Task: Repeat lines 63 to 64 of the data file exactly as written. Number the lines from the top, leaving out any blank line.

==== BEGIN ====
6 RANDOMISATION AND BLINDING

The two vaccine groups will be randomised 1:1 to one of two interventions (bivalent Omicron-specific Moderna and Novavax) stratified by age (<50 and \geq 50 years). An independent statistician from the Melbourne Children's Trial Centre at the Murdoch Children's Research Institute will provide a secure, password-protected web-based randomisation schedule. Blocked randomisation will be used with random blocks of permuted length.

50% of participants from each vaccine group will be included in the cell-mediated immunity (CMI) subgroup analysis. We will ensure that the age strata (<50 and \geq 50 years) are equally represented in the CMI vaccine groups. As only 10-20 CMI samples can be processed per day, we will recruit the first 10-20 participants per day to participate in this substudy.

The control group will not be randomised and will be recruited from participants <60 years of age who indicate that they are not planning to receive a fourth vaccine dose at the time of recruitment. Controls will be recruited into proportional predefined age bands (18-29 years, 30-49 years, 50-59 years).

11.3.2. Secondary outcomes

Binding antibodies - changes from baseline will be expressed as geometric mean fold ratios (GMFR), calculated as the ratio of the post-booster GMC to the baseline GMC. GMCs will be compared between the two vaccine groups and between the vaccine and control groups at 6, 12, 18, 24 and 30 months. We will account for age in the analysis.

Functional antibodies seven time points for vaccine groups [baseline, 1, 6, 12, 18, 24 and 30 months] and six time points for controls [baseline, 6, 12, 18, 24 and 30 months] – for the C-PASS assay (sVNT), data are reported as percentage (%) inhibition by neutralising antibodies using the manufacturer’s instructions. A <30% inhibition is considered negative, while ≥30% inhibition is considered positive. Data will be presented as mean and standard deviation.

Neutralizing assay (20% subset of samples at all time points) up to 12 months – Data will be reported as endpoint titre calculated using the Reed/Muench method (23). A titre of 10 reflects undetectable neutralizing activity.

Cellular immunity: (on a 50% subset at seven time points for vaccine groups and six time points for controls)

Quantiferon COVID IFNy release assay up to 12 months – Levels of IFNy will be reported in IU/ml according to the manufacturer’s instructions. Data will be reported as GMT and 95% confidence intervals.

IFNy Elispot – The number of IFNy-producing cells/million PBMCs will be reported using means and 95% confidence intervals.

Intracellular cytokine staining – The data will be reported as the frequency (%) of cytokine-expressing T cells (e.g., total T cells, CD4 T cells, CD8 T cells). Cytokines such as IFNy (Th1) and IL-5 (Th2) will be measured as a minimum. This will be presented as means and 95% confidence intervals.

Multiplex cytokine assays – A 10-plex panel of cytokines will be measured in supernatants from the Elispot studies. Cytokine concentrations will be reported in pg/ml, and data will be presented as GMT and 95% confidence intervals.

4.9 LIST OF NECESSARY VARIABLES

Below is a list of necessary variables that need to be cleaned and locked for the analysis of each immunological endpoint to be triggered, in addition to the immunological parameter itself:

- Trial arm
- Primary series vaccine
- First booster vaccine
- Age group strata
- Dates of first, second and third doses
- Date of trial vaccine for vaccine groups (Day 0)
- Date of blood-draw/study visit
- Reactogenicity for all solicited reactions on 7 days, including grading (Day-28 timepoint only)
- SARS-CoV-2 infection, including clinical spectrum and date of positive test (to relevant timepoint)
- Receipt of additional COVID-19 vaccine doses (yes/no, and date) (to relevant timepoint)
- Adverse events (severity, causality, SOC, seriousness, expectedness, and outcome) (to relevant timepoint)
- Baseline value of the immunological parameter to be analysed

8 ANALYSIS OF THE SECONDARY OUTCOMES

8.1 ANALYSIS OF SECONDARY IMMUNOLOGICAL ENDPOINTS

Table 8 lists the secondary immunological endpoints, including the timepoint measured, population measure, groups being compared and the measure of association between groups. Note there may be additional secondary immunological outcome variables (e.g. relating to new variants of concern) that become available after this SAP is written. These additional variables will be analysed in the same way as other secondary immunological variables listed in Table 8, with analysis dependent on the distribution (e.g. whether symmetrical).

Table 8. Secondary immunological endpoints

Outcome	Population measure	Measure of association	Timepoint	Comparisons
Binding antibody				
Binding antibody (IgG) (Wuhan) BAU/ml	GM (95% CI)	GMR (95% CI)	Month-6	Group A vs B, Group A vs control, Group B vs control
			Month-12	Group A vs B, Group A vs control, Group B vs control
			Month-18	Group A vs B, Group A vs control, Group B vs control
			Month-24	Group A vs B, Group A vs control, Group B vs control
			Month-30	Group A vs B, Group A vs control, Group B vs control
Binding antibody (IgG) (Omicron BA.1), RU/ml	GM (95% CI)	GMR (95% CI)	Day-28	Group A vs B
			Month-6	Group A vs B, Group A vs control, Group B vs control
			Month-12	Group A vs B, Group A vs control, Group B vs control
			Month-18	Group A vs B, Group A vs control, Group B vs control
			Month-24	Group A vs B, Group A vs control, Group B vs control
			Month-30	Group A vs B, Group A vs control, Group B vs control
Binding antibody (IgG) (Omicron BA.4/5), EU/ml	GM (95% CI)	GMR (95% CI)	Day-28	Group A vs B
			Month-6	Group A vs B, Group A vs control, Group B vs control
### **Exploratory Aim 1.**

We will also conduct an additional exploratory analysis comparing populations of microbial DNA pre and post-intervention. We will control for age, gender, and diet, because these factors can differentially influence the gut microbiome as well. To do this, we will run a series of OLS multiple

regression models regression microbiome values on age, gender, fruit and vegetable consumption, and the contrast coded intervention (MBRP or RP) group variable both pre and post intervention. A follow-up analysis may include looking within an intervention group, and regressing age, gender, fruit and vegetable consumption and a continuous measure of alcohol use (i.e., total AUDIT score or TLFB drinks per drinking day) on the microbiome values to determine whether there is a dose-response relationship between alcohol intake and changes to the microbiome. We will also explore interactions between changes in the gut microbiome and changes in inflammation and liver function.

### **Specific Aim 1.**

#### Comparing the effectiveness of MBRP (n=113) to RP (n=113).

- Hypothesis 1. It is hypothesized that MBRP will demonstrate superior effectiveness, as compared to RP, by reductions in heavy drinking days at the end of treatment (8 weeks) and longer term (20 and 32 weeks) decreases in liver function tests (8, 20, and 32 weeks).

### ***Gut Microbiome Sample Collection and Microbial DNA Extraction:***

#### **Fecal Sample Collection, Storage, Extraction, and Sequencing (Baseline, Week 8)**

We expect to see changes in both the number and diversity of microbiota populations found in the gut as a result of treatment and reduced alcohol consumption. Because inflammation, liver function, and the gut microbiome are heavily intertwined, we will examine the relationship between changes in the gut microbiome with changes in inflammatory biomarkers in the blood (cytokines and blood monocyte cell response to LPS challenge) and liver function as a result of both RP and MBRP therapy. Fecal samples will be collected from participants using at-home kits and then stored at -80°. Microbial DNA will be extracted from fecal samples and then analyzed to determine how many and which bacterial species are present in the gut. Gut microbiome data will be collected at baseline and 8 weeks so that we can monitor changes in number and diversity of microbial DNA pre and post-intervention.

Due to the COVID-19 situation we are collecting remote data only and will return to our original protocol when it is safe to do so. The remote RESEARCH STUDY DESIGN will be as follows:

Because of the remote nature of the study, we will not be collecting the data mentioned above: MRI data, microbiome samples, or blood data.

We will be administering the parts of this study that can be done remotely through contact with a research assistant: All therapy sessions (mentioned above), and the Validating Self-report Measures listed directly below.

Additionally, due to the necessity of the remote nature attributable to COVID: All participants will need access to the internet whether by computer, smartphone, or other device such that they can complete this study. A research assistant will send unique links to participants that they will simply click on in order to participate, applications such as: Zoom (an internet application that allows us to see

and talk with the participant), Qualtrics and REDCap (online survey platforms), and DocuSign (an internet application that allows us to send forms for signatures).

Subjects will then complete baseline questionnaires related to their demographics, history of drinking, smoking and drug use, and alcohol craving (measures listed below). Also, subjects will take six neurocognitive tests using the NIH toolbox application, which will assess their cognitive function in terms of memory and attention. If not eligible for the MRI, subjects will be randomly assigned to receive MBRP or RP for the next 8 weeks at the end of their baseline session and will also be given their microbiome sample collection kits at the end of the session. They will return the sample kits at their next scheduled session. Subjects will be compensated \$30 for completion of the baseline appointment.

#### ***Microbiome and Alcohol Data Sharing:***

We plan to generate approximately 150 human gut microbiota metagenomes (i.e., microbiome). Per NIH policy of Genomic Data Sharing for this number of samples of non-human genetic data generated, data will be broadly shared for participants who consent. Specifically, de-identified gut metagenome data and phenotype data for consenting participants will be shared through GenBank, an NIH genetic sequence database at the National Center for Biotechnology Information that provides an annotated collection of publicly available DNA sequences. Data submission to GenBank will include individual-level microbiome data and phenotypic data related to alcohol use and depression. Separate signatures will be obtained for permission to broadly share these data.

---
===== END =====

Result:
We plan to generate approximately 150 human gut microbiota metagenomes (i.e., microbiome). Per NIH policy of Genomic Data Sharing for this number of samples of non-human genetic data generated, data will be broadly shared for participants who consent. Specifically, de-identified gut metagenome data and phenotype data for consenting participants will be shared through GenBank, an NIH genetic sequence database at the National Center for Biotechnology Information that provides an annotated collection of publicly available DNA sequences. Data submission to GenBank will include individual-level microbiome data and phenotypic data related to alcohol use and depression. Separate signatures will be obtained for permission to broadly share these data.

---